History, Gazeteer and directory of the County of Oxford, England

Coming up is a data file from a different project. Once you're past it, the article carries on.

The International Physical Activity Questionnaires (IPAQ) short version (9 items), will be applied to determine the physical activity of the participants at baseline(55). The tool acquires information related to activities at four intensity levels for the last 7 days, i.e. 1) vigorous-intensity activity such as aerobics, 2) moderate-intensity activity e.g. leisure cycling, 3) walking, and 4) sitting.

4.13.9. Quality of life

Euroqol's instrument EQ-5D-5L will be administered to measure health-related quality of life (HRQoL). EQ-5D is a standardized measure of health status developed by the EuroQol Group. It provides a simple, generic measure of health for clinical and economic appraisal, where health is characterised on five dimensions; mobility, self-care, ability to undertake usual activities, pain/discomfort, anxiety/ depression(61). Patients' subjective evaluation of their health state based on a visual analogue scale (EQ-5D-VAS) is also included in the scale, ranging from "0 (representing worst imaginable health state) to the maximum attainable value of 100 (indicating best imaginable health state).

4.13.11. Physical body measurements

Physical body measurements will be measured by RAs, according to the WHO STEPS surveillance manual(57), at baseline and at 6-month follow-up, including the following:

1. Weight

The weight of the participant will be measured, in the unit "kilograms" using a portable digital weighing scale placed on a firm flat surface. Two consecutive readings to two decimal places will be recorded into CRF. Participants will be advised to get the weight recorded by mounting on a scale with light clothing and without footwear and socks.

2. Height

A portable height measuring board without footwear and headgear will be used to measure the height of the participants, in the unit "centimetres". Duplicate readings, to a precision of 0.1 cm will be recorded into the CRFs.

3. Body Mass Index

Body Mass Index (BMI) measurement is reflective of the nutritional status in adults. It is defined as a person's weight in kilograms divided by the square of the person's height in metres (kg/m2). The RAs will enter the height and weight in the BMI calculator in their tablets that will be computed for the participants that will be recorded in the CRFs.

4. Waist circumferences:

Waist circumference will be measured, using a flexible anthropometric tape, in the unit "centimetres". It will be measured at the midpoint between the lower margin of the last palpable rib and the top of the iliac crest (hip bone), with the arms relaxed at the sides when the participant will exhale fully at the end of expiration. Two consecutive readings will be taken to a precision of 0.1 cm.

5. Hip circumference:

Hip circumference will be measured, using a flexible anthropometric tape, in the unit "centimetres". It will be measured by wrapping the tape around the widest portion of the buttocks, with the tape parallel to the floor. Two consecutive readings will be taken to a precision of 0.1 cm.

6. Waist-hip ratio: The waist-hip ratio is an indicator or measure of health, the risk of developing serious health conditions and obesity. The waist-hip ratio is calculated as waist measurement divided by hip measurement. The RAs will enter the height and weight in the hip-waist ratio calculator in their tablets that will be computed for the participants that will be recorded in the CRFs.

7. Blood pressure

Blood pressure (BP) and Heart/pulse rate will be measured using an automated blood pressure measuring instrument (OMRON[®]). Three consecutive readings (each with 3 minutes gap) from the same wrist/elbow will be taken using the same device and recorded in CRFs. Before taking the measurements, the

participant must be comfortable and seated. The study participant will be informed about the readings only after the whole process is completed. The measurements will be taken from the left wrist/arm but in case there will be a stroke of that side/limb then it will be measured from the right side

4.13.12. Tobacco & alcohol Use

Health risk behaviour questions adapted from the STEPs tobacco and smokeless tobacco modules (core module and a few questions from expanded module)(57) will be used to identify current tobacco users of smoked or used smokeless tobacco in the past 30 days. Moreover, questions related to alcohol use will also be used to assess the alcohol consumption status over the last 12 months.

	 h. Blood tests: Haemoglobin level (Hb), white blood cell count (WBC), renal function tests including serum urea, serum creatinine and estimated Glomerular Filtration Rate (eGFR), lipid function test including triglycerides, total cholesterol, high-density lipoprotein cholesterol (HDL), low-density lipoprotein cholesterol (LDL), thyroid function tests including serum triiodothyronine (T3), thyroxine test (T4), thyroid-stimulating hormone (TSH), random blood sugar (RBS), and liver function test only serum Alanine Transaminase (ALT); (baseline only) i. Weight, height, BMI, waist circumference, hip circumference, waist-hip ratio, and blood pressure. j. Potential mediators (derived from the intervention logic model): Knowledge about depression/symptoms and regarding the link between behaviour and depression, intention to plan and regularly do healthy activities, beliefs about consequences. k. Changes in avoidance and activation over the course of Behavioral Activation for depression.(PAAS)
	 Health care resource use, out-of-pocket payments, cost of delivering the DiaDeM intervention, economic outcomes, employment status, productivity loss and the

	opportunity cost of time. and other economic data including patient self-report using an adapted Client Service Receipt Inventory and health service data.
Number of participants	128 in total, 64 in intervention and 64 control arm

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The earliest writers inform Us that they found this kingdom peopled by a race called Gauls or Celts fully a thousand years before the Christian era; and our most celebrated historians agree that it was from Gaul that Britain actually derived its first inhabitants. The whole of the southern coast of this island appears to have been peopled before either its more northern, or the midland districts had been penetrated. As the descendants of the original settlers increased in number, and new bands of emigrants successively arrived from the mother country, the backwoods were gradually cleared, till at length the whole island became inhabited. Ireland too, is supposed to have been peopled during this interval, from the neighboring coasts of the west of England. Besides the testimony of ancient authorities, the position of the two countries (Gaul and Britain,) and the resemblance of manners and customs; we have the clear and strong testimony of language to prove the one people to have sprung from the other. The Celtic language, though in divided portions, is still known amongst us. One branch of it called the Gaelic, is spoken by the native Irish, by the Scottish Highlanders, and in the Isle of Man; the other was formerly current in the county of Cornwall, and is still spoken in Wales and Lower Britany. The Gaelic or Celtic race not only took possession of this kingdom, but actually overrun .the continent of Europe from the farthest shores of Ireland, to the banks of the Danube. It was to one of the bands of foreign invaders, who inhabited Ireland, that the epithet Scots was first applied. Different interpretations of this word have been given, but the most probable is the same, with the modern Gaelic term scuit or scaoit, signifying a "wandering horde." From Ireland a branch of the Scots, passed over into Scotland, and eventually gave their name to the country; though a part of Scotland had long before been peopled by the Caledonians or Cavilldaoin, that is "men of the woods." The Gauls who first inhabited Britain were distinguished, not only for their good natural capacity, but for their valour, and their pledged fidelity to aid each other against the attacks and incursions of all foreign powers. Their persons were tall, their clothing was untanned skins, and they painted the naked parts of their body with a blue colour, decorating the skin with figures of various objects, particularly the heavenly bodies, and they shaved all their beard except on the upper lip, which they suffered to grow to a great length. Their towns were a confused assemblage of huts, covered with turf or skins, little superior to the Kraals of the Hottentots, and for the sake of security, generally planted in the midst of woods and morasses, and surrounded with palisadoes of trees piled upon each other, like the fortification observed at this day among the New Zealanders.